Our kids, like most kids, enjoy a healthy dose of competition in their everyday life. Races to be the first one finished with dinner or the first one in pajamas occur often, followed by our four-year-old son saying something to the effect of “Actually, the last one in pajamas wins,” grasping for some sort of victory.
Now some days competition and tallies become a beast all their own, and my day begins to feel a bit like a Berenstain Bears book. The book could be titled something clever like The Berenstain Bears and the Trouble with Keeping Score. One day in particular, I spent all day reassuring my children:
“You each have six grapes and four strawberries.”
“No, he did not watch a show before you woke up this morning.”
“I’m sorry he got to pick two books tonight and you only picked one, but your book was much longer than his two.”
It was exhausting, and I handled it a bit like Mama Bear. I yelled, “In this family, we don’t keep score. It isn’t helpful, and it isn’t how Jesus would want us to behave.” My delivery could have been better, but the truth was there.
The next day I apologized to my children, and we calmly talked about what it means to keep score and how exhausting it can be. I asked them if keeping score was the best way to love our neighbors or to love Jesus. And I told them a secret. I don’t love them differently because of keeping score. I don’t pay attention to who completed their chores in the timeliest fashion or who replied “Yes, ma’am” to the majority of my requests throughout the day in order to pick a favorite.
We are born wanting to keep score.
In childhood, we want our toys and treats and play time and screen time to be fair and equal. As adults, we fight the urge to compare our salaries and the size of our houses. As parents and spouses, we find ourselves seduced by the notion of equality in housework and childcare and emotional and mental burdens.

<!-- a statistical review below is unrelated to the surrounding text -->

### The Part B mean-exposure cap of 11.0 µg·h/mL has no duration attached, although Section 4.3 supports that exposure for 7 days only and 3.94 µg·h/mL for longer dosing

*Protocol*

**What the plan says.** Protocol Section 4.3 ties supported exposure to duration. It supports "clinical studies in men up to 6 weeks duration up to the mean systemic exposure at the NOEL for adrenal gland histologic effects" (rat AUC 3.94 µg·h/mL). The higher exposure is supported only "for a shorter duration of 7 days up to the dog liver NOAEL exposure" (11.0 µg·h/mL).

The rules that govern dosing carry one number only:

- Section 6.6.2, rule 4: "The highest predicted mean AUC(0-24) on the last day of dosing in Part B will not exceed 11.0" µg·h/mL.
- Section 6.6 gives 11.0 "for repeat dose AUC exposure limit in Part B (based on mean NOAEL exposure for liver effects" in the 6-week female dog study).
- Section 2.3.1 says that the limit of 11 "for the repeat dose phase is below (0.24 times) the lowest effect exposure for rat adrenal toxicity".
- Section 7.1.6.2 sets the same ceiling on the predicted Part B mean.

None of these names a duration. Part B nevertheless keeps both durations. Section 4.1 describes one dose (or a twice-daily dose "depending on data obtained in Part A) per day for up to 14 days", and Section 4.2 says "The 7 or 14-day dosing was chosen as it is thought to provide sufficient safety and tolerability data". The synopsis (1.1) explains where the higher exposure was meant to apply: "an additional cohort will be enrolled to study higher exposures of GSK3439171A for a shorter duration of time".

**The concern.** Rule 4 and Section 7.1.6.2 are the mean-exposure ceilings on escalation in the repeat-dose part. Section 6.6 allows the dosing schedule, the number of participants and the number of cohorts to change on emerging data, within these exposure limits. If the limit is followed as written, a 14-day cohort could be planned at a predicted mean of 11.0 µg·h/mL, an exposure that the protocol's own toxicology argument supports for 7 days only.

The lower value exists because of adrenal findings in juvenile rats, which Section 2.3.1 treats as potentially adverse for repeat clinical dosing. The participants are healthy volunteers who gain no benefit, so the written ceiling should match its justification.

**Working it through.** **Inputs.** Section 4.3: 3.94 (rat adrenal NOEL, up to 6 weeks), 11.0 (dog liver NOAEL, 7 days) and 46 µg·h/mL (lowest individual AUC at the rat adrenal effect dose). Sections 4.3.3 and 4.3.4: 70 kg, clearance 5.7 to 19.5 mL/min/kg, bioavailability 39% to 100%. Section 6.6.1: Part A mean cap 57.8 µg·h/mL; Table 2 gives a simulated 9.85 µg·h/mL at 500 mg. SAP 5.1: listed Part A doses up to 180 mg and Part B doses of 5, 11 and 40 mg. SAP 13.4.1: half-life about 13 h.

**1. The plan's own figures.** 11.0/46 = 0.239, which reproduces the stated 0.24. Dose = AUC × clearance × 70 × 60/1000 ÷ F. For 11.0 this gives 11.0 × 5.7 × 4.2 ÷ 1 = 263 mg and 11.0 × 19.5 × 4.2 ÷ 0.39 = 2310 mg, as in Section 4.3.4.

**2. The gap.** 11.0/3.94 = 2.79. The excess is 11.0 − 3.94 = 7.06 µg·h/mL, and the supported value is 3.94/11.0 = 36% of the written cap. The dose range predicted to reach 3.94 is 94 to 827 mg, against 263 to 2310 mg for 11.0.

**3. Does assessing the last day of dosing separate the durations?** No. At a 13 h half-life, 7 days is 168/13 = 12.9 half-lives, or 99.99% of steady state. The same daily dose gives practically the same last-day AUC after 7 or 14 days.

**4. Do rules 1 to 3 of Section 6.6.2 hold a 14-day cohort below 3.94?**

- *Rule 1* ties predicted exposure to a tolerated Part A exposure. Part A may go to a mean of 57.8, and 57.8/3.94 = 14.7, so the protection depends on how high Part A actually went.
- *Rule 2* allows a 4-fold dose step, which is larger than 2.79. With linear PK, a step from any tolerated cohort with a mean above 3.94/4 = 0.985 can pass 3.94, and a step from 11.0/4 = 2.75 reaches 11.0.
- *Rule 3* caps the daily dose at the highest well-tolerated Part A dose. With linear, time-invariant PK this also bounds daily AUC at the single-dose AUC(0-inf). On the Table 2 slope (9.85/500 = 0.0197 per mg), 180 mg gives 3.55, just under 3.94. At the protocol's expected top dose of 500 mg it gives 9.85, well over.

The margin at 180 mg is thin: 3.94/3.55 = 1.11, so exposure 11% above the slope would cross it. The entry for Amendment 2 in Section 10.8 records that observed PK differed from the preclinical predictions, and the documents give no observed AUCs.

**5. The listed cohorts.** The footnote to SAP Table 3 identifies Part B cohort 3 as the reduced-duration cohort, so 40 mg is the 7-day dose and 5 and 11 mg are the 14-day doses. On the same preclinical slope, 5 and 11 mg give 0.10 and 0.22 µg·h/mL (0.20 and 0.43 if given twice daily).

Even the disciples wanted Jesus to designate rank and explain his tally method. In Matthew 18, “the disciples came to Jesus, saying , ‘Who is the greatest in the kingdom of heaven?’” (v. 1). It’s nice to know even the disciples struggled with this issue. Jesus’ response, though, points out why the subject is such a challenge for them, and why we struggle with it too. There, Jesus holds a little child up as an example of the greatest in heaven. It’s the one who humbles themselves, who empties themselves of their pride and incessant need to be the greatest or to even be treated with respect, that Jesus wants us to emulate.
Early in our marriage, my husband and I did a little score keeping. One particular day, it led to an uncomfortable bout of bickering. That day, after some tears, some honest communication, and many apologies, we decided we wouldn’t keep score anymore. It is a good motto for our marriage as we learn what it means to love one another as Christ loves us.
Keeping score is rooted in a need to be the winner, which means another person has to lose. That isn’t love, at least not the kind we read about in 1 Corinthians 13. There Paul tells us that love “does not insist on its own way; it is not irritable or resentful; it does not rejoice at wrongdoing, but rejoices with the truth. Love bears all things, believes all things, hopes all things, endures all things” (vv. 5–7).
When you keep score in life, nobody wins. Keeping score takes energy away from the important things. It means I am spending my time keeping track of the rights and wrongs of others and myself. It puts me in a place of judgment. If I am going to bear and believe and hope and endure alongside my neighbor, keeping score simply isn’t an option.
Scripture: ESVScripture: ESV©.
We’ll never fully be able to stop keeping score. But God loves us anyway. Read a free chapter of Patience and Perfection, which reassures us that God loves us despite our sinfulness.